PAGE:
|May 26, 2010|
PPIs in the newsI saw on the NBC nightly news last night that the FDA has issued a new warning about PPIs. Apparently with long term use, one has an elevated risk of bone fractures because it reduces calcium in the bones. And NBC included a higher risk of pneumonia in their piece, as well. I did this:
Anyone hear anything else?
|May 26, 2010|
Kathryn, Pager Volunteer and mommy to Emily Mia 02/04/07. 3 years old with GERD. 30mg Prevacid and Pepcid AC. Mylanta needed for flares. Failed prilosec med switch. Tried and failed many med weans but GERD and pain are well controlled. Functional constipation. Reoccurring SBBO. Suspected IBD or autoimmune disease. Resolved issues: MSPI, CSID (acquired), Stage 2 kidney reflux, Chronic diarrhea.
Audrey Meadow 06/20/08. born 34/35 weeks. Still b/f and eats everything! ftt and chronic constipation.
|just so that it does not scare parents new to reflux, the benefits of these PPIs in our kids usually GREATLY out way the risks associated with them. it's great to hear about potential risks but remember that these risks are from long term use. |
one thing to consider, is asking your dr what you can do to counteract these effects or reduce the risks. thank you for the links!
|May 27, 2010|
|I understand that you wanted to post this, but the PPI's were the only thing that healed my child's esophagus so she could eat...please don't scare parents, I hate that my three month old is on these, but I agree with emibug, the benefits far outweigh the risks. It's the only way she can eat.|
|May 28, 2010|
Aurora born March 17, 2007
3 years, 8 months old
Weighs 25.8 lbs
8 lbs 11 oz at birth.
Recovered Chronic Projectile Vomiter
Prevacid Free since September 08
Egg allergy diagnosed Jan 26/09
Has a Pectus Excavatum
Has an Epipen
|I certainly don't mean any disrespect, but I don't think maxmommy was trying to scare anyone, but rather to share information in a relevant community.
I understand the need for PPI's, trust me, I do. But I think that new mommies should have ALL the facts before administering a PPI to their child. There are a number of alternative treatments and ways in which to deal with and treat GER, before opting for a PPI, which is a medication that stops the stomach pumps from producing acid, and acid is necessary for digestion. PPI's are indicated for children with GERD, and there is a difference between GERD and GER. Also, PPI's are only indicated for use for 8 to 12 weeks.
The FDA considers long term use to be anything over a year.
I totally agree with Kat above, that you should speak with your doctor about ways to counteract the effects, if your child absolutely requires a PPI.
I am in NO WAY denying that PPI's are a necessary treatment for many cases of GERD, but these are our babies, and we have a right and a responsibility to make informed and educated decisions on their behalf. Thank you maxsmommy, for sharing this with the reflux community. (((HUGS)))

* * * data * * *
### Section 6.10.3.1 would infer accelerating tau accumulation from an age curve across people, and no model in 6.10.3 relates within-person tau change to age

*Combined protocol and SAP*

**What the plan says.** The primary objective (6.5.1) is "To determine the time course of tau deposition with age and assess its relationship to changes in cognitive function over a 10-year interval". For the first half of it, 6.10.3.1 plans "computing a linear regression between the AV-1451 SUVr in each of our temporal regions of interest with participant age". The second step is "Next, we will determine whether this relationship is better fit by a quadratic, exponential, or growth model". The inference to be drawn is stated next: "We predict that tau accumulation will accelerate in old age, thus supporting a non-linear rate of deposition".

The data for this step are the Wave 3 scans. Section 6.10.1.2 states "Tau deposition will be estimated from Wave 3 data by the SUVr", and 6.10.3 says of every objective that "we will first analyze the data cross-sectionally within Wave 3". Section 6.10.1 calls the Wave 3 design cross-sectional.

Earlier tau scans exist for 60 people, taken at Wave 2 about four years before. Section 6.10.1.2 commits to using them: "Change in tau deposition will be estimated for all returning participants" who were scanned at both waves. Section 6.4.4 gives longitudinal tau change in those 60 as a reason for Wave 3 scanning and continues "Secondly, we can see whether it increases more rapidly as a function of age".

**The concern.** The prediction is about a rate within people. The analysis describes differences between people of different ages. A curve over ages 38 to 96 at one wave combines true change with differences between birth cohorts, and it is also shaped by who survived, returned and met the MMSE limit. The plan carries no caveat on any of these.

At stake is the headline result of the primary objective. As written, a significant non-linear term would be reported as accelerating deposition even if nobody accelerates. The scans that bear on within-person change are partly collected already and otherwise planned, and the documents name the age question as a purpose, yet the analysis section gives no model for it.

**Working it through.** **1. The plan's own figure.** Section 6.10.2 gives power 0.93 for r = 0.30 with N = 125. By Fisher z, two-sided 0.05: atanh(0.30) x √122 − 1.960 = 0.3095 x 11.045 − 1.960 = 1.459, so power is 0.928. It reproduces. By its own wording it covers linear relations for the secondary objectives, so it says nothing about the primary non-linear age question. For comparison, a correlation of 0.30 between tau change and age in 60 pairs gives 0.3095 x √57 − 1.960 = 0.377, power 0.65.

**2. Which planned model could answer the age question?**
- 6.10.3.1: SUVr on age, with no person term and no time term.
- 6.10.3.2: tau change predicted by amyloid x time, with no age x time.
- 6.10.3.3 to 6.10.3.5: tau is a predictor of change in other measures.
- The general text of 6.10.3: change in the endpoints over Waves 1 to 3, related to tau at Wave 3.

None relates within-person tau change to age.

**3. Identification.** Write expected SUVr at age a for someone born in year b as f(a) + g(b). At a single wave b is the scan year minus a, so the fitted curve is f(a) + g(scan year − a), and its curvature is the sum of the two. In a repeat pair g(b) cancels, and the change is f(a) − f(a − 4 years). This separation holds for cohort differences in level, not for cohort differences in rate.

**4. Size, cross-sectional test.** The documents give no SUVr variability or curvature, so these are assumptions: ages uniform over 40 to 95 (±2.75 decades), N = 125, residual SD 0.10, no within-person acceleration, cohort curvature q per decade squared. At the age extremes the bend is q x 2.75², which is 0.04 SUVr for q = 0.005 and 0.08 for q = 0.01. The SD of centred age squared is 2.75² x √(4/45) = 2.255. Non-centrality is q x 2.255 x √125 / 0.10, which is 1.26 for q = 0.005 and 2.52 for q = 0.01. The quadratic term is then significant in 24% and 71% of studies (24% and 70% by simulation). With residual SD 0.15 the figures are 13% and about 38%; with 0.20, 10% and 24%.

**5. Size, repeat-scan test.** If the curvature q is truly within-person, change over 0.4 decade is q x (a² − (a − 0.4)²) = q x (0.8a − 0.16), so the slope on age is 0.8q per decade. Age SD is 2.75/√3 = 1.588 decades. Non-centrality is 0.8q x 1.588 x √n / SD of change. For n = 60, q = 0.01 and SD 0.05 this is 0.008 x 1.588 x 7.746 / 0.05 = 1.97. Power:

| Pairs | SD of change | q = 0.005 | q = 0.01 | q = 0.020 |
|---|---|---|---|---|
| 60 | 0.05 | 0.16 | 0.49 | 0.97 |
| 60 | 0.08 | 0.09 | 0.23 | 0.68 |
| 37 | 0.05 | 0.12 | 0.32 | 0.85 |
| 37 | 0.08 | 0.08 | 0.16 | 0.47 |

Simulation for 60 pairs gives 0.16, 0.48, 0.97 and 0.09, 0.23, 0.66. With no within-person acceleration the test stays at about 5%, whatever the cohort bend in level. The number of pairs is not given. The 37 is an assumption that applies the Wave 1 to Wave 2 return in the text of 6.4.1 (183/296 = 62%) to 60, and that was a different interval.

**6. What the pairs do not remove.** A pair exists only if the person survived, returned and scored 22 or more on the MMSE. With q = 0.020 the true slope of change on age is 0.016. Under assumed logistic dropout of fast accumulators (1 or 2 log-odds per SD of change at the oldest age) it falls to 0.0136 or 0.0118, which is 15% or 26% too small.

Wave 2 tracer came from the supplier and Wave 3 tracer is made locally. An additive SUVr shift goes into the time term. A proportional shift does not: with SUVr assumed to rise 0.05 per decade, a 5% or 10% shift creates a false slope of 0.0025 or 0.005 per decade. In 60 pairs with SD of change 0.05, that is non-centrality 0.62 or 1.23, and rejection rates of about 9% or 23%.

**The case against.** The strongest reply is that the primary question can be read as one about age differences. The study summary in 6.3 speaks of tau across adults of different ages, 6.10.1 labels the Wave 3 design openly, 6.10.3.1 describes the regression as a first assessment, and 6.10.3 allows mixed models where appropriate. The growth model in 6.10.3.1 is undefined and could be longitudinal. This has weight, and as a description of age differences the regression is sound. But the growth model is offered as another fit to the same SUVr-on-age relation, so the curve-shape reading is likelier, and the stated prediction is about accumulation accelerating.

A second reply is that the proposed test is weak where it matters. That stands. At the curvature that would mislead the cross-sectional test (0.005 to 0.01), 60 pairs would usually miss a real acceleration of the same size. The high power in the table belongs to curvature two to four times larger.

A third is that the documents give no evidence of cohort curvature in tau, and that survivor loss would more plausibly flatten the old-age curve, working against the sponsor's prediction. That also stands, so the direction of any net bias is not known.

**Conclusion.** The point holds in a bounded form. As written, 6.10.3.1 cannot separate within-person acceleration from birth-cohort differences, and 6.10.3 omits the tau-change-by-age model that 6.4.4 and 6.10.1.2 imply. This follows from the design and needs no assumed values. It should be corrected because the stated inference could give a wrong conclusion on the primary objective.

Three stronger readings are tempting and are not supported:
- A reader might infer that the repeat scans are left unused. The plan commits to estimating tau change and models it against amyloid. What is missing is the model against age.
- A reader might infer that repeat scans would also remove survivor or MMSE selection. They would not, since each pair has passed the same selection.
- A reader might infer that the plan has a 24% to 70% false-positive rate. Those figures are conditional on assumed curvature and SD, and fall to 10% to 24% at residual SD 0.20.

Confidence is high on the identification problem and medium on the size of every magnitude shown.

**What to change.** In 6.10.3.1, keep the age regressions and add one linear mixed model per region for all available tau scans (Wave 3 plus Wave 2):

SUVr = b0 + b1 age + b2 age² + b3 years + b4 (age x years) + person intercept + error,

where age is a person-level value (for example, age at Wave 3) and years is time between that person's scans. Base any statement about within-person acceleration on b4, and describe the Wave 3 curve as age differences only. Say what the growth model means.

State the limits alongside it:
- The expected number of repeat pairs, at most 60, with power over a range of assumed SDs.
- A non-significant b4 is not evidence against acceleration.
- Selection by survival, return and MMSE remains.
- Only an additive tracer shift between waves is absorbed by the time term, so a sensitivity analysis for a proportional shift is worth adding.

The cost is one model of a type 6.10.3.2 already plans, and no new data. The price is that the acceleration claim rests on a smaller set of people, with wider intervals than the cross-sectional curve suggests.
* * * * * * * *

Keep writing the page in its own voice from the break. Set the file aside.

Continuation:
|May 28, 2010|
PAGER Volunteer Services Coordinator
Melina 7/24/02 now reflux free!!
Ella 5/3/05 GERD, asthma, hypotonia, food intolerances, esophagitis, IBS //
Ava 5/3/05 asthma, food allergies
Pic: My girls! They are getting so big!
|Most of bone loss research is done on those older than 50. That group is also one that would "normally" loose bone mass. It is hard to know what if any effect it would have on children at this time when they are really unsure as to the real role it had in adult bone loss. I agree with pp's that we really need to work with our doctors to weigh the risks vs the benefits of any medication we give our children. If you do have to use PPI's (and many of us do HAVE to) then being proactive about strengthening bones is a great idea. Making sure you have enough calcium, magnesium and D in your child's diet and weight bearing excercise can be a wonderful start. |
This is the American College of Gastroenterology's position on the FDA's statement:
The FDA in its press statement today acknowledged that "based on the available data, at this time it is not clear if the use of proton pump inhibitors is the cause of the increased risk of fractures seen in some epidemiologic studies." The FDA cites reports which are observational case-control studies with overall low hazard ratios and inherent bias potential, and the associations found in those studies were not supported by more recent reports. Clearly, the current science reflects uncertainty about the magnitude of the possible risk of bone fractures in patients using PPIs. The College urges patients not to stop PPIs without consulting a physician and notes that frequent, severe, and/or longstanding heartburn can be serious.
The pneumonia cases are interesting. They found more pneumonia in those with PPI use. As most of us know, severe GERD puts you at an increase for pneumonia to being with. So, I wonder if it is a case of "what came first the chicken or the egg". These people may have been at a higher risk to start with. Or, as noted in the hospital aquired cases, many patients' risk was lessened if they were kept upright and were not laying flat while recovering. Proper cough to clear the lungs also needs to be utilized in the hospital. Again, in those cases it may be wise to weight the risk vs benefits. Part of the issue may involve people being given these meds when they don't really need them.
|Check with your